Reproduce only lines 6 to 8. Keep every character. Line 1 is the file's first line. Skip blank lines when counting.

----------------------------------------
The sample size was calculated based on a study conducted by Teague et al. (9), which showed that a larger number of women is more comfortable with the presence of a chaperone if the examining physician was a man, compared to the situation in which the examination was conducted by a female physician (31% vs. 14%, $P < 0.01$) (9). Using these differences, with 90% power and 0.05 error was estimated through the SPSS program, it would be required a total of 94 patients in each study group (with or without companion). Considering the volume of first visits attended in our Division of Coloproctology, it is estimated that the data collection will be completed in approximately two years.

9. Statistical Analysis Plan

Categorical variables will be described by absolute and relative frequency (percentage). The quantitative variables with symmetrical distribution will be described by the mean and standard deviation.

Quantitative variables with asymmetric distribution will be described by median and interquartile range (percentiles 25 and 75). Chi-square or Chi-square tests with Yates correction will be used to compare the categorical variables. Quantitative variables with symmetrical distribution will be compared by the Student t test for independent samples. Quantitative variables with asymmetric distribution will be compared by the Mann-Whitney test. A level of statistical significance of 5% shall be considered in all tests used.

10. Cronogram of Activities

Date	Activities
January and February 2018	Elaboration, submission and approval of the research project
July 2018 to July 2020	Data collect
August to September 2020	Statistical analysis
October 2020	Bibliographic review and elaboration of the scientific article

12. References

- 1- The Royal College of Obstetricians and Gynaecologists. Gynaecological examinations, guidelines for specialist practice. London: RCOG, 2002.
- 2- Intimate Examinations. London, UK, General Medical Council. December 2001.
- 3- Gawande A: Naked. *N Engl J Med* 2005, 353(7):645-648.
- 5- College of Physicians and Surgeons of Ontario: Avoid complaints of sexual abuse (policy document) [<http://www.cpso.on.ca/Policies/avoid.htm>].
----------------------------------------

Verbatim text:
Date	Activities
January and February 2018	Elaboration, submission and approval of the research project
July 2018 to July 2020	Data collect